People are generally good nature and love to help others! That appears to be the outcome of a recent study published in the BMC Public Health journal. Volunteering is described as the use of free will resulting in benefiting others, helps to improve your well-being and increase your longevity. Didn’t we always feel the same way?
“Make others happy and you will be happy as well” – that’s what our mothers teach us when we first refuse to share our toys. They knew what to teach!
A Study, based mainly on Americans, concluded: People who volunteer tend to have improved ability for daily living and health coping mechanisms, which therefore, leads to a better quality of life, social support and higher self-esteem. The curious part of the study is that even if health benefits resulting from volunteering were not reported, all in all, if we selflessly help others, we reduce our chances of suffering from depression. In addition, we deal with stress better, which consequently give us a greater chance of living longer. Isn’t it what we all want?
If so, you can go and do something altruistic for people who will appreciate your time and effort, and don’t panic: you don’t have to spend all day sacrificing your own needs just for good of others. Reports indicate that 30 minutes of volunteering a week might be good enough. There are many way of volunteering your time. You might help community growing trees, feed homeless pets, or take an old lady for a walk in a park. Just do what you want. Feel free.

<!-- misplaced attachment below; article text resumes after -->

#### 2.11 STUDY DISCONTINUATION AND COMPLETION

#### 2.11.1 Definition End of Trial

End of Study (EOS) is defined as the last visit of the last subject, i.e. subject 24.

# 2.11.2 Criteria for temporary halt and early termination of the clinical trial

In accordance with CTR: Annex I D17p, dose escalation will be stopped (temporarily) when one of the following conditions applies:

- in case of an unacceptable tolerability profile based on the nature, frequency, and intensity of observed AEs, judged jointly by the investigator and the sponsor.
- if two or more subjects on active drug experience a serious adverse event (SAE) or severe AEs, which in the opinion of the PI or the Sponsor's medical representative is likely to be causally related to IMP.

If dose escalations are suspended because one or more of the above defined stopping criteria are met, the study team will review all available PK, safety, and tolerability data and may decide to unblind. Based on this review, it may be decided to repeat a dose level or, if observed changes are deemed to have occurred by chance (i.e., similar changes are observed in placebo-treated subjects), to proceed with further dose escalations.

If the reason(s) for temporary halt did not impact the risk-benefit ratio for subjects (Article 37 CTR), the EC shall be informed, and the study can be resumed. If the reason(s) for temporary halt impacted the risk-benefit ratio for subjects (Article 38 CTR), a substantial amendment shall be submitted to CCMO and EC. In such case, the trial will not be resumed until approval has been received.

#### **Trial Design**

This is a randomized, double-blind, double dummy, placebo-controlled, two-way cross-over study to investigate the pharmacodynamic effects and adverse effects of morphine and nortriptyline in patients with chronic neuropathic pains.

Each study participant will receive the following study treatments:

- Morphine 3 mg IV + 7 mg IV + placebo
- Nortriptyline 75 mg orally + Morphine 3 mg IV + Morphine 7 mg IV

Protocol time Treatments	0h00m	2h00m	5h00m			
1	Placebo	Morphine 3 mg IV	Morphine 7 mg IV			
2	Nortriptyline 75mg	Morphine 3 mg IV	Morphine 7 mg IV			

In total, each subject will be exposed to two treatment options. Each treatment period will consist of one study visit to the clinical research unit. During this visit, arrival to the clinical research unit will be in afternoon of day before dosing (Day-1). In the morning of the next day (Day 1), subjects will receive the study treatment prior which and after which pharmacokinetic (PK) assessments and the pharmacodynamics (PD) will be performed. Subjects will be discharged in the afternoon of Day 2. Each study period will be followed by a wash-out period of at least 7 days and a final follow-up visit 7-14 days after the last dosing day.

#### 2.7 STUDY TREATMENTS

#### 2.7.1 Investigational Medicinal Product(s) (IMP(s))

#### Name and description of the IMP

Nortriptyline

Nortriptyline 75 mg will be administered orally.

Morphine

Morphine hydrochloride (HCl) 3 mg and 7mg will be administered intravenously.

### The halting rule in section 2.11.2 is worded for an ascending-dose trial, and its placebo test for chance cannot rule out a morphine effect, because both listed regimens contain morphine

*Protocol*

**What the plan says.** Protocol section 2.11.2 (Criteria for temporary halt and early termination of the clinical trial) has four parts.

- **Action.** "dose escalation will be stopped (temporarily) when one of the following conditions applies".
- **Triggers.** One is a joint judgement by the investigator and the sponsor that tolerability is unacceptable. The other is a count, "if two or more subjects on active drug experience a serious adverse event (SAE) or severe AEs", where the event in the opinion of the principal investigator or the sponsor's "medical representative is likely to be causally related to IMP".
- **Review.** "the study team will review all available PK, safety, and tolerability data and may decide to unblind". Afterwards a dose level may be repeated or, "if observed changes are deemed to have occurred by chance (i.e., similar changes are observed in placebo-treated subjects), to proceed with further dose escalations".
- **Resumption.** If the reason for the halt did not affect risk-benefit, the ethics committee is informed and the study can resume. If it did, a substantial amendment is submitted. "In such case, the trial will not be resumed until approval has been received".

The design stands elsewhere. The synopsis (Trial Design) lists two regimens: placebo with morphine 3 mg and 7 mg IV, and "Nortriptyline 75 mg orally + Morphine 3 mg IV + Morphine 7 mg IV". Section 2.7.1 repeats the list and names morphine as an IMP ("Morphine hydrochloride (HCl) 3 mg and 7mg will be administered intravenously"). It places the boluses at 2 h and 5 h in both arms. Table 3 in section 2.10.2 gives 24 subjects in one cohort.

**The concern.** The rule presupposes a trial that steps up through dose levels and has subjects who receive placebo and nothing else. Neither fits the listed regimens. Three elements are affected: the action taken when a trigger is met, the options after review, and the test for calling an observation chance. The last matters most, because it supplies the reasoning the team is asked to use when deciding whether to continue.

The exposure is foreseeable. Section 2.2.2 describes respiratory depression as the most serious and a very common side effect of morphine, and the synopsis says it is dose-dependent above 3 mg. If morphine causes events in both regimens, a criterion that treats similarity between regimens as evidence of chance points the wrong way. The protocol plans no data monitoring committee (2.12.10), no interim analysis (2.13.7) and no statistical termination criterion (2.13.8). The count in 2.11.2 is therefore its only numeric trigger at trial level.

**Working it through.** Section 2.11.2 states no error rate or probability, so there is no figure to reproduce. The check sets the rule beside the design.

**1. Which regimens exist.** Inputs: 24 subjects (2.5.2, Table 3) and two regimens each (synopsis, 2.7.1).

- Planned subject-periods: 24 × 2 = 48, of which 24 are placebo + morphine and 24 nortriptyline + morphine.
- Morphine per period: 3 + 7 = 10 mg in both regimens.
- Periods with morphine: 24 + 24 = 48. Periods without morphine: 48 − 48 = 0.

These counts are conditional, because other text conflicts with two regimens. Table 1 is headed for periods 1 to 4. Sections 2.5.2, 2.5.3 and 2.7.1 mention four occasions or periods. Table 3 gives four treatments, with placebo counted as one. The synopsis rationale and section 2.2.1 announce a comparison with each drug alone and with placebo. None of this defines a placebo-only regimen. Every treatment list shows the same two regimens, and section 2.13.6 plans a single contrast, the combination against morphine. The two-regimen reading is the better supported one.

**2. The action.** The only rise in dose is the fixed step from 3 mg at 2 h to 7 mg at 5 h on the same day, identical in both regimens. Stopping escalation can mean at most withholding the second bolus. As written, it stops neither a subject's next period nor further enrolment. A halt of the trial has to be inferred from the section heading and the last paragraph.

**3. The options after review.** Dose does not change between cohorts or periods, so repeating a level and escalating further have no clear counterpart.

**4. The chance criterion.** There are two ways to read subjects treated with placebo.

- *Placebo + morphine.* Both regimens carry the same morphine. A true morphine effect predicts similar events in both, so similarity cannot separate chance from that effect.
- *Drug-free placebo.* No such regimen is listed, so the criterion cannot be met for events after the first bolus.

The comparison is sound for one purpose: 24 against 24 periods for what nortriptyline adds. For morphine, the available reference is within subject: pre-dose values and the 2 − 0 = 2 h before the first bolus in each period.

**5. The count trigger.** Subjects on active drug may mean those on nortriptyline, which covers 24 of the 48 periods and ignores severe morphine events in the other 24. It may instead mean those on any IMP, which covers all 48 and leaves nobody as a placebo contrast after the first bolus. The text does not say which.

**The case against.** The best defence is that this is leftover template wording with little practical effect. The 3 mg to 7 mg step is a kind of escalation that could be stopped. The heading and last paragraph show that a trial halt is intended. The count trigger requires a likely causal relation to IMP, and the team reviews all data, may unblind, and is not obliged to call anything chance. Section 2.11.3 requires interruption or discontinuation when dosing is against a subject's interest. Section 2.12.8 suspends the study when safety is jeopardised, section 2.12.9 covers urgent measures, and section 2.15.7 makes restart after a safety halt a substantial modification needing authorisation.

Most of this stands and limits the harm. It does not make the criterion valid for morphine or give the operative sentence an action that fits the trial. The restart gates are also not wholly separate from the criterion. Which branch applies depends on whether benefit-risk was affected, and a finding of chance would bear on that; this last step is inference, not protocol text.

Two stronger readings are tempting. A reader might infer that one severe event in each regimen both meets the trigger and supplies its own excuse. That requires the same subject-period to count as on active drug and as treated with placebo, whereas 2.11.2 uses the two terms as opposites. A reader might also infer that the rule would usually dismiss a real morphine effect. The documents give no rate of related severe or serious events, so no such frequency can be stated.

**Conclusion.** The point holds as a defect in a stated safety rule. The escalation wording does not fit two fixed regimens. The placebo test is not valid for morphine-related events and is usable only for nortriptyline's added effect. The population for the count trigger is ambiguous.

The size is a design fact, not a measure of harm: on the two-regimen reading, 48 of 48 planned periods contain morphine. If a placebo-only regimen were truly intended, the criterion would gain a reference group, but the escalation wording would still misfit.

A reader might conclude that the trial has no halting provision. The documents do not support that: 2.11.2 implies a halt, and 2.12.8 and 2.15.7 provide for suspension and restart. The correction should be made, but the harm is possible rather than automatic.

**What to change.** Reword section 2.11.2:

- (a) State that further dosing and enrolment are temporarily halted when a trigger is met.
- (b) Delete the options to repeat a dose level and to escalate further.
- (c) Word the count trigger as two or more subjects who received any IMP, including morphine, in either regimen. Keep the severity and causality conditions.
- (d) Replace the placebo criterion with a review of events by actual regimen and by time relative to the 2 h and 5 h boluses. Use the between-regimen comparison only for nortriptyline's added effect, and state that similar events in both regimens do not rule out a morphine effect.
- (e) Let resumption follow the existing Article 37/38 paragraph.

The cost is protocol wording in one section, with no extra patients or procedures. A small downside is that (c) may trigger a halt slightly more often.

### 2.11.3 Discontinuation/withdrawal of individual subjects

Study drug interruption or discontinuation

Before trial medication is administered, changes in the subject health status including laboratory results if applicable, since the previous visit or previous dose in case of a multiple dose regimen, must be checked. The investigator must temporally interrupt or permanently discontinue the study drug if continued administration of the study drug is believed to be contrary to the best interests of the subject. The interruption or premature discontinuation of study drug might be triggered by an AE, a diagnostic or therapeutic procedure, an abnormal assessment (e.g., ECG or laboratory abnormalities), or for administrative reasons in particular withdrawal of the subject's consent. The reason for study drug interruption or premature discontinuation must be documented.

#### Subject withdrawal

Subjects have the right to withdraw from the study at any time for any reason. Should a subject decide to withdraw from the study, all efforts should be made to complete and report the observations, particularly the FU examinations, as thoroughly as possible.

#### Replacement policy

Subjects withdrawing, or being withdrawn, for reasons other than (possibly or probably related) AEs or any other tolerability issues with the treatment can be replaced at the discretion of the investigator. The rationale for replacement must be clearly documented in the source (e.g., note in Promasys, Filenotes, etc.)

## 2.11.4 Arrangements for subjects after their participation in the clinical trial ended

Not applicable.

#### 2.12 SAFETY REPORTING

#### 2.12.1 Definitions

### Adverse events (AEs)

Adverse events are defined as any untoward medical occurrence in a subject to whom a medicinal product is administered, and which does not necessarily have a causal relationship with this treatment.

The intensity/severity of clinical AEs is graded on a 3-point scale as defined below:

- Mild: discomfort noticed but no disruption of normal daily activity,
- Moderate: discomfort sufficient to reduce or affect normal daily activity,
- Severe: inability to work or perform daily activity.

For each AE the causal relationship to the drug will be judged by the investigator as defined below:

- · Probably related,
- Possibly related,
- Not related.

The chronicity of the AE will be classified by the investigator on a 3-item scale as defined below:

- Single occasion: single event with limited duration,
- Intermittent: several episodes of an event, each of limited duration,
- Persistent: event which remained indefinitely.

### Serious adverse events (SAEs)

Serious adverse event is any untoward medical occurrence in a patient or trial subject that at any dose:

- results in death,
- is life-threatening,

Researchers didn’t investigate how that mechanism works. It might be simply due to extra physical activities you have to do while volunteering – leaving the house more often, moving faster to be able to accomplish everything.
It might be extra exposure to fresh air if we work outside or extra communication as well. Remember that friends make us happy. There is nothing easier than finding friends when doing something for others.
It might be simply our natural desire to see other people happy.
Another report states that even buying something for other people makes you feel happier than buying for yourself. Don’t you know the feeling?
Human beings are extremely complicated creatures. What’s good for one might be completely wrong for another. Nevertheless, there are some similarities in our nature, and the tendency to help others is one of them. This is perhaps one of the reasons our bodies respond to volunteering in such a positive way.
As the Dalai Lama once said, if you selfishly want to be happy be selfish in a smart way – work for the welfare of other people.
Simple truth known for centuries is now scientifically supported. Helping others is the best way to improve your life and happily live longer.
Written by Alsu Salakhutdinov